By Marcia A. Baczynski
TUX AND THE VIRGIN
I was a Linux Virgin! The Strange and Sordid Tale of an Innocent Who Was Led Astray... and Loved It!
Like most people in this day and age, I use computers. And like most people, I'm frustrated by them. The illogic of menus, "Help" that isn't, applications that don't work and won't tell you why. I long suspected my computer was a tool in some sort of experiment being conducted by aliens or Bill Gates and I was the unwitting subject. I couldn't figure out why someone who is perfectly capable of checking her car's oil or changing a tire couldn't understand her computer. For years I wondered, "Must it be this way?" And for years, the answer always appeared to be yes.
That is, until I found Linux. It started out innocently enough. A conversation in the school cafeteria with a boy. A conversation about Operating Systems. He was a Linux user. Had been since '95. "What's an operating system?" I asked naively."What's Linux?" As a PR major, I had no knowledge of such things. "Well," he said, putting his arm around me (and winking to his friends), "let me tell you all about it..."
Over the course of the next few months, he lured me in with nice words and big ideas, never for a moment suggesting that I should ever actually get involved.
"I bought this book today, 'Cathedral and the Bazaar,'" he'd say. "You might be interested." Links to Slashdot articles started showing up in my inbox. Invitations to campus discussions on the Microsoft anti-trust case became opportunities for him to ask me out.
Shamelessly preying on my innocent affections for the First Amendment, he'd spend hours explaining hackers' free speech/free beer arguments. Before long, he'd insinuated Linux into my every thought about computers (mostly occurring when AOL froze because I had too many windows open on my Windows 95 machine). But in the end, there was just one thing that was my undoing.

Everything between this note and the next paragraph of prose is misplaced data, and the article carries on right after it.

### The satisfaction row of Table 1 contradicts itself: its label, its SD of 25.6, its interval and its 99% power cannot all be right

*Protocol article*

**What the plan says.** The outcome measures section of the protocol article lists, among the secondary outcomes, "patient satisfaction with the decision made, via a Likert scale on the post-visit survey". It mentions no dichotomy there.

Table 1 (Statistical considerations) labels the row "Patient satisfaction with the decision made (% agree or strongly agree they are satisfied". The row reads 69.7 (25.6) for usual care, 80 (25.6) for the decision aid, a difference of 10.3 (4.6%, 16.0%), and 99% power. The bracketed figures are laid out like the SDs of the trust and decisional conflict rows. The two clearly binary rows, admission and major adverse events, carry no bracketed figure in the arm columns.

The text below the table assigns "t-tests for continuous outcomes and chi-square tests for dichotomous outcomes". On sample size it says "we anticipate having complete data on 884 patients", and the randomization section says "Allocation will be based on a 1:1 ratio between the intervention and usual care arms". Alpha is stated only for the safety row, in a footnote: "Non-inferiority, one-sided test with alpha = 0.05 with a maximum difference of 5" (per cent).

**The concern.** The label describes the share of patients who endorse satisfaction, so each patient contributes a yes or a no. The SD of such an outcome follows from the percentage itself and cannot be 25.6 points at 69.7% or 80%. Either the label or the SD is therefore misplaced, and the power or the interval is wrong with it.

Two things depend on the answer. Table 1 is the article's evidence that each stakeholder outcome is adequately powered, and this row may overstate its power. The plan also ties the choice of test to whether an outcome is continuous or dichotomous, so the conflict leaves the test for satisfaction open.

THAT PENGUIN!!! Yeah, so okay. I switched to Linux because of Tux. I wanted to be able to wear Tux t-shirts to work without feeling like a moron because I didn't know anything about Linux. I wanted to get a stuffed Tux without feeling too much like a wannabe poseur who's so lame I can't even pretend to be a l33t h4x0r. I realize that this information becoming common knowledge means I'll never be taken seriously as a Linux geek, but at least I didn't do it to impress some boy.
Ahem ... Back to the story. A few months later... My first try with Linux involved a dual boot Windows98 and RedHat7.2 with KDE on my brand spankin' new 1.1 gHz Athlon. I had built the computer myself in an effort to understand what various pieces of hardware did and how they worked. Fortunately for me, my roommate Patrick is a Linux system administrator, and he was willing to help me pick out hardware and do the installations for me. Not-so-fortunately, my first attempt at using Linux was not much of a success. Windows98 was my default OS and I really didn't know what I was doing, so I pretty much stayed in Windows all the time. This lasted a few months, and in October 2001, I decided to wipe the slate clean and reinstall both Linux and Windows fresh.
Once again, I had Patrick do the installation for me, and I watched as he muttered about how frustrating dealing with Windows was. Then he came to installing Mandrake 8.1. I had heard that Mandrake was a terrific distribution for newbies, and sure enough, I was able to follow what was going on throughout most of the install process. Realizing this gave me renewed confidence that I could handle this Linux thing, and when Patrick asked me what I wanted as my default OS, I said what the hell... make it Linux. This was October. It was December before I booted into Windows again.